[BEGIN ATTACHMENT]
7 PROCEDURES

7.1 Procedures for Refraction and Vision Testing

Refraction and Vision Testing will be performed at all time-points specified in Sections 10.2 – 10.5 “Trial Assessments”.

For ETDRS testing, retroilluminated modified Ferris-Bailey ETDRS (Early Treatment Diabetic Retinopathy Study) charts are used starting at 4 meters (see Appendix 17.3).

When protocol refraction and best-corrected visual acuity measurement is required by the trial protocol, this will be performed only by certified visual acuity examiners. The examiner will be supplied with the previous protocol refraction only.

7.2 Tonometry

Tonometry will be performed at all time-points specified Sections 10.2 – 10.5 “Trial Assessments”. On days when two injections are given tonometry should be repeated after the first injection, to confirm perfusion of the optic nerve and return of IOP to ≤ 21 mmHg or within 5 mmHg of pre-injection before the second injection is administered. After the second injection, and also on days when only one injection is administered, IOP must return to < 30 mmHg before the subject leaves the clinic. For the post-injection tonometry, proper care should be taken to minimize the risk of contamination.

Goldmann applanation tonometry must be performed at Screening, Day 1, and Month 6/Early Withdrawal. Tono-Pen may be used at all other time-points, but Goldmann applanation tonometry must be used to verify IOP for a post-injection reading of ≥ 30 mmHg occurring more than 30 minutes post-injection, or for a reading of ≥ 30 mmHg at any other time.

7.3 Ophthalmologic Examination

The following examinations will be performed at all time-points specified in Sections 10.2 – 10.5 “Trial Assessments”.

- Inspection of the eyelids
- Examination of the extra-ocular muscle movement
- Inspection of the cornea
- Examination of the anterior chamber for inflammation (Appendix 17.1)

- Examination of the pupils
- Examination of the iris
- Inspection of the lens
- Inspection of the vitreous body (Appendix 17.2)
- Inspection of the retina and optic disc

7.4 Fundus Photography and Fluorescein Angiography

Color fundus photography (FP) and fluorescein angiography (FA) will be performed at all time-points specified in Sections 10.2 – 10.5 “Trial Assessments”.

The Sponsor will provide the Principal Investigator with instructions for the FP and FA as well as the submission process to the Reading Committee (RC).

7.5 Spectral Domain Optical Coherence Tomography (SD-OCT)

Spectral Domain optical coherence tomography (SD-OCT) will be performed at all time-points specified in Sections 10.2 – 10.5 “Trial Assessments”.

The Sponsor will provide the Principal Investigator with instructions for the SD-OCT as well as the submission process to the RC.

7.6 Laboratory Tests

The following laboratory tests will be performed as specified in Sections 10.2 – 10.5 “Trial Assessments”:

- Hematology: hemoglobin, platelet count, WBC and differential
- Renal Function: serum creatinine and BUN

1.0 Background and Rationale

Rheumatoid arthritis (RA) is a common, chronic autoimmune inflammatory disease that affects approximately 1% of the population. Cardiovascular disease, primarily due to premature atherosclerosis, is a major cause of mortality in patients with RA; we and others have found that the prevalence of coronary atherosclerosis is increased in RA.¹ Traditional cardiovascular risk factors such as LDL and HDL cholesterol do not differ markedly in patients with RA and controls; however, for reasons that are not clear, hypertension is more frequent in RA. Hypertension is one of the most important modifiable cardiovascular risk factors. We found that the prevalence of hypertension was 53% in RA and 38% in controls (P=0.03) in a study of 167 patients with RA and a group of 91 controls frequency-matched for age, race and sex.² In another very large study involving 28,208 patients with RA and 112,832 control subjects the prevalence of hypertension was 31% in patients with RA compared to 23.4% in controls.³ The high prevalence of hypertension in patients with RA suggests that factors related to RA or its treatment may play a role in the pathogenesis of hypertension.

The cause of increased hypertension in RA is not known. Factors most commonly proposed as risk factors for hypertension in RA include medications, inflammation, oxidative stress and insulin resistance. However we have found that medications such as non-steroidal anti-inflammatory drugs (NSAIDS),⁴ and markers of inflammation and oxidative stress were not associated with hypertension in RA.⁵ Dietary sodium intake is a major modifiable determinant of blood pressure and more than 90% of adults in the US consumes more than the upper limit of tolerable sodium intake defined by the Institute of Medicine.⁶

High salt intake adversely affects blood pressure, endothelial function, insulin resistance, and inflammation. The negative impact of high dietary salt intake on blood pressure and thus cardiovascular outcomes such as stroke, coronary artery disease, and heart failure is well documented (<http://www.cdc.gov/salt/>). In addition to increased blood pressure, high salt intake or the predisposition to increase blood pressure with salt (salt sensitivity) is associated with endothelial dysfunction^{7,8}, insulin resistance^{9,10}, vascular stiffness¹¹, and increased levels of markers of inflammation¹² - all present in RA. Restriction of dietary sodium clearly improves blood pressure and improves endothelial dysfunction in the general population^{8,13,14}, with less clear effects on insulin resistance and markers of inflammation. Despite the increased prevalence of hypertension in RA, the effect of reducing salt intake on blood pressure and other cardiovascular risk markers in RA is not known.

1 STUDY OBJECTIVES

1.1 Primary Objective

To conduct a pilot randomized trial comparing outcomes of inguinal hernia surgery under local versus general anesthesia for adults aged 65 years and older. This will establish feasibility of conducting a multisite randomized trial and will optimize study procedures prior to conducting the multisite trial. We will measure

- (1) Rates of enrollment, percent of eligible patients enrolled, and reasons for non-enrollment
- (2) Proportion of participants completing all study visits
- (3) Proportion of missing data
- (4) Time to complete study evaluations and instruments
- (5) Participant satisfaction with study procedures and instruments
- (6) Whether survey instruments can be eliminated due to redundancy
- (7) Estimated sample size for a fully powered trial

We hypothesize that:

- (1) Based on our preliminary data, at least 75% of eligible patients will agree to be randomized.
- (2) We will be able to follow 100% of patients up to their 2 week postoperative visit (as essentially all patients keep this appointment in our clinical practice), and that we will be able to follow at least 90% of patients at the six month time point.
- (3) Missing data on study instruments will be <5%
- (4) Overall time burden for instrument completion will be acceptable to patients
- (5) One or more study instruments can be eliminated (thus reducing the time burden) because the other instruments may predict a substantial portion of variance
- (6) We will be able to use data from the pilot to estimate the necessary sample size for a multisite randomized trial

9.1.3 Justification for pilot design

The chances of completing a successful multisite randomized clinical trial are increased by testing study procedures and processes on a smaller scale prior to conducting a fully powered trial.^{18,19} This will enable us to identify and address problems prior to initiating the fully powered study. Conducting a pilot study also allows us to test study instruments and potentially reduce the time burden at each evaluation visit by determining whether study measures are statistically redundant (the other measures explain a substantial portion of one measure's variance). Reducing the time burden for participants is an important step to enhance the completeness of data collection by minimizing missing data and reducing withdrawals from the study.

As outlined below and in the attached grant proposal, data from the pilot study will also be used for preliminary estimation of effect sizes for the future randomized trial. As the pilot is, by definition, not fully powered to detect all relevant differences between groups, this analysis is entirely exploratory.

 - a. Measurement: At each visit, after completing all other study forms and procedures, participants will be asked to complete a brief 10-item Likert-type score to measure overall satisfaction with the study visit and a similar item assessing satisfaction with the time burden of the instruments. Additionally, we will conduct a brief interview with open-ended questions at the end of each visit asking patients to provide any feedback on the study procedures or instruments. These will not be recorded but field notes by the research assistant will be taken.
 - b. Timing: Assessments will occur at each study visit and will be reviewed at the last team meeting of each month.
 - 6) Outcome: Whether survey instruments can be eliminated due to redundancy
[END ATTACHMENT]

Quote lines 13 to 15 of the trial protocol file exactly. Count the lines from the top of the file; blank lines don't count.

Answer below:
- Inspection of the cornea
- Examination of the anterior chamber for inflammation (Appendix 17.1)

- Examination of the pupils